The main characters of your stories—do you find that you put a little of yourself into each of them or do you create them to be completely different from you?
I’m sure this will seem like an odd answer, but I don’t feel as if there is any part of me in my writing. Other than being the writer, I simply don’t factor in. I am an omniscient writer, in that I watch the story play out and I record what I imagine, but I do not play a part in the story. I’m always hopeful that I’ll find a way to better explain this.
When growing up, did you have a favorite author, book series, or book?
The first “big book” that I remember reading was Anna Sewell’s Black Beauty. If memory serves, I was in the second grade. I still have the book. I have always been an avid reader. In elementary school I read Trixie Belden, Nancy Drew, The Black Stallion series—one of my favorites was Cinchfoot (another horse story). I read Gone with the Wind in the sixth grade. I’m sure I didn’t grasp it, but I remember the feeling of being swept away in the saga. I discovered Vonnegut in high school, and I was blown away.
What about now: who is your favorite author and what is your favorite genre to read?
Discovering the literary canon fueled my addiction for words. I can now barely read anything without a pen in my hand for recording quick annotations (I love the “notes” feature on e-readers.), and, for me, The Great Gatsby is the finest novel in existence.
My reading tastes have become far more eclectic in recent years, and I try to divide my reading time between pleasure reading and literary fiction. Because I began Maggie’s Fall as a pleasure writing experience, I wrote it to be in the pleasure reading category; however, I would love to attempt a work of literary fiction one day.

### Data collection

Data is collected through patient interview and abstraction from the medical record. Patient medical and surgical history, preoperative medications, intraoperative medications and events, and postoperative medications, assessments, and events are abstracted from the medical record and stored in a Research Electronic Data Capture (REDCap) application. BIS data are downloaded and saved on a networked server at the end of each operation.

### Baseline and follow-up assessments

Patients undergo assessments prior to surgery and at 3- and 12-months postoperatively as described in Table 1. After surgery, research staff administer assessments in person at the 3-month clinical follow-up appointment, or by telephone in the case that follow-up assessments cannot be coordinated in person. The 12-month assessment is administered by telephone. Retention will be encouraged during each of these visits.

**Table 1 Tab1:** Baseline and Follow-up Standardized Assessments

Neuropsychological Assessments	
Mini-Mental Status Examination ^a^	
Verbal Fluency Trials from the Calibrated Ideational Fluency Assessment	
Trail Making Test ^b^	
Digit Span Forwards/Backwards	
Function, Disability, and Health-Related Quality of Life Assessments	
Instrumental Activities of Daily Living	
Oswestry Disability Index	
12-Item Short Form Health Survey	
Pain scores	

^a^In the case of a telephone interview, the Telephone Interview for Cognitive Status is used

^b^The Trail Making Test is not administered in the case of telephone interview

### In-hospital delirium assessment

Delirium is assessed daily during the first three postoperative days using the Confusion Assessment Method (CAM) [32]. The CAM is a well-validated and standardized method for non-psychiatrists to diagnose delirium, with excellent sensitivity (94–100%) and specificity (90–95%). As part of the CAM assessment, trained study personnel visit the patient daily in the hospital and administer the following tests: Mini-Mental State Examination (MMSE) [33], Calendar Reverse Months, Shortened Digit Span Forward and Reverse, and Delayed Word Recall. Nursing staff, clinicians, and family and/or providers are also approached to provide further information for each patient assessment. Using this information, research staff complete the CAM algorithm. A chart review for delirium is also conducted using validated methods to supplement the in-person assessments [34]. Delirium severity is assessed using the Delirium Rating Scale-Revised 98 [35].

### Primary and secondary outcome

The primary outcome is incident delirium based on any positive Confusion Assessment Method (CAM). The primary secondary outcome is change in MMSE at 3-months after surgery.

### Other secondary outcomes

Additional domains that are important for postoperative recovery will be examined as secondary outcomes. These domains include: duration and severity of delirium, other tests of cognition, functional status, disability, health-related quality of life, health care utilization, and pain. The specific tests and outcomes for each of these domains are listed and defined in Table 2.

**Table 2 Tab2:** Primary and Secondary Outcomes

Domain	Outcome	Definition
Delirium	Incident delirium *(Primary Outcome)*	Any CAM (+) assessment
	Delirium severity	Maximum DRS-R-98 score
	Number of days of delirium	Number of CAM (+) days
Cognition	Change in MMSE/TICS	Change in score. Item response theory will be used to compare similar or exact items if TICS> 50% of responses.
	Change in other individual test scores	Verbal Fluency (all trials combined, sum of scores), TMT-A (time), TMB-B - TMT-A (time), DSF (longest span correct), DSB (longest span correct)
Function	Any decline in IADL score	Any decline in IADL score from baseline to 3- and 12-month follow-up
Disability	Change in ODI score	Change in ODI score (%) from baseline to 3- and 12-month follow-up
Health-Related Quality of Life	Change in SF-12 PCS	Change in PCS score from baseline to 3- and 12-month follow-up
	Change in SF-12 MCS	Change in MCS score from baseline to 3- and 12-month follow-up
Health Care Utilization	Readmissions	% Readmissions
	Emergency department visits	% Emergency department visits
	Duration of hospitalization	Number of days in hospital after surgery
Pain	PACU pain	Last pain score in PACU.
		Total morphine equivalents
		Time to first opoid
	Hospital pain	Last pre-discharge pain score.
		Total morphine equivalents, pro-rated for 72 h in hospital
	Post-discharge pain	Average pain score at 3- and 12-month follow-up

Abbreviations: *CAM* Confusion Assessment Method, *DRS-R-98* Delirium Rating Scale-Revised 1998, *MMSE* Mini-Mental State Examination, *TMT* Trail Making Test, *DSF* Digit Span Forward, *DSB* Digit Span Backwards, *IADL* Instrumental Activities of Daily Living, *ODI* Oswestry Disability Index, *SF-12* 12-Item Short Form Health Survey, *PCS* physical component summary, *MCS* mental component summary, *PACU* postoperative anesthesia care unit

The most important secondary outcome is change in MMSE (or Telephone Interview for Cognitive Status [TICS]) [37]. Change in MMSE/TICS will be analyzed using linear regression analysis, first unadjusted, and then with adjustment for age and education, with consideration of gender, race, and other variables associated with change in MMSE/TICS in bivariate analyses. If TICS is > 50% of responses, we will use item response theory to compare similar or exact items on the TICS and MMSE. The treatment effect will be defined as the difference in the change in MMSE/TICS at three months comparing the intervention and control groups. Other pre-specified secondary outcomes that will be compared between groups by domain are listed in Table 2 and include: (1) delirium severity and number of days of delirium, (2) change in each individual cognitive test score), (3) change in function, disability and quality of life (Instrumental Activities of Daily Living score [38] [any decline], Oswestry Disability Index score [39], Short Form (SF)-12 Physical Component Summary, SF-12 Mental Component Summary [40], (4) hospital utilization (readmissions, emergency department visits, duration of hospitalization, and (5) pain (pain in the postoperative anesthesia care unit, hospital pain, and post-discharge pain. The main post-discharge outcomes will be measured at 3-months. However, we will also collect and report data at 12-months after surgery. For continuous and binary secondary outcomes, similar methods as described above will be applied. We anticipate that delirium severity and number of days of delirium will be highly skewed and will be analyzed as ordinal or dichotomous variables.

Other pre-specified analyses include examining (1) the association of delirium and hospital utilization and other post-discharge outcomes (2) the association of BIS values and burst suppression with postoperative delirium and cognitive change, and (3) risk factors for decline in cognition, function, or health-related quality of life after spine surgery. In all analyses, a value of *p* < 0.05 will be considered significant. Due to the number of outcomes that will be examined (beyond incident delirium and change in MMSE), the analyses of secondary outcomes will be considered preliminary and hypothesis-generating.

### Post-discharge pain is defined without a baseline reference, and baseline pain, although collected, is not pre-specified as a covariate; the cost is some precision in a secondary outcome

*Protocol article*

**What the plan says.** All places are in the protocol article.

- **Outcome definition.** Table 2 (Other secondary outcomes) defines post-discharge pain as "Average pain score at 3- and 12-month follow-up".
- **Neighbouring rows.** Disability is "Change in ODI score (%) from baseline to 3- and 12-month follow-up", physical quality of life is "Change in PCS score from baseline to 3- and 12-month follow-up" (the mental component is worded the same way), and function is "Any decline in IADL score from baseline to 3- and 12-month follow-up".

It’s always difficult for me to choose one favorite (with the exception of Gatsby), but literary works I treasure include Kingsolver’s The Poisonwood Bible, Steinbeck’s East of Eden, Martel’s Life of Pi, O’Brien’s The Things They Carried, and, more recently, Amor Towles’ Rules of Civility and Jeffrey Eugenides’ The Marriage Plot.
On the other side of the fiction coin, I’ll read just about anything (except blatant erotica). I often read a book at a student’s request (The Book Thief, The Perks of Being a Wallflower) or a friend’s recommendation (Stephanie Plum), but lately I’ve been finding some great reads through my Indie Author connections. Your work, Talion, is at the top of my list, along with the John Reeves novels by Kirkus MacGowan, the Olivia Hart series by Alana Siegel, LiaFairchild’s In Search of Lucy, and one book I really liked that’s not getting much notice is Stephen Shea’s The Not So Simple Life. I have no shame in admitting that I practically inhaled the Twilight series, and while I’m neither Team Jacob nor Team Edward, I am most definitely Team Stephenie. I had students in my classroom who had previously read nothing longer than a Facebook status and they were devouring the series. For that, I say “Thank you, Ms. Meyer!” In writing these lists, I fear that I’ve been disloyal in my forgetfulness. I have a list of books on Goodreads .
What advice would you give aspiring authors?
I would advise those who aspire to publish to be avid readers, to educate themselves about the current and ever-changing trends in the publishing field, and to prepare themselves for the reality that the writing is the easiest part. A year ago I never would have dreamed that I would have to build a dedicated Facebook page, that I would need to be on Twitter, that I would need to develop a website — all for the purposes of promoting Maggie’s Fall and making contacts. I am no good at self-promotion, and I don’t enjoy it, but it hasn’t been all bad. Indie authors are extremely generous in helping one another, and, thanks to social networking, I’ve been helped along my way by those more experienced. Because I abhor promoting myself, I choose to promote my fellow Indie authors through my blog, Indie Spotlight.
Where can readers buy Maggie’s Fall and connect with you online?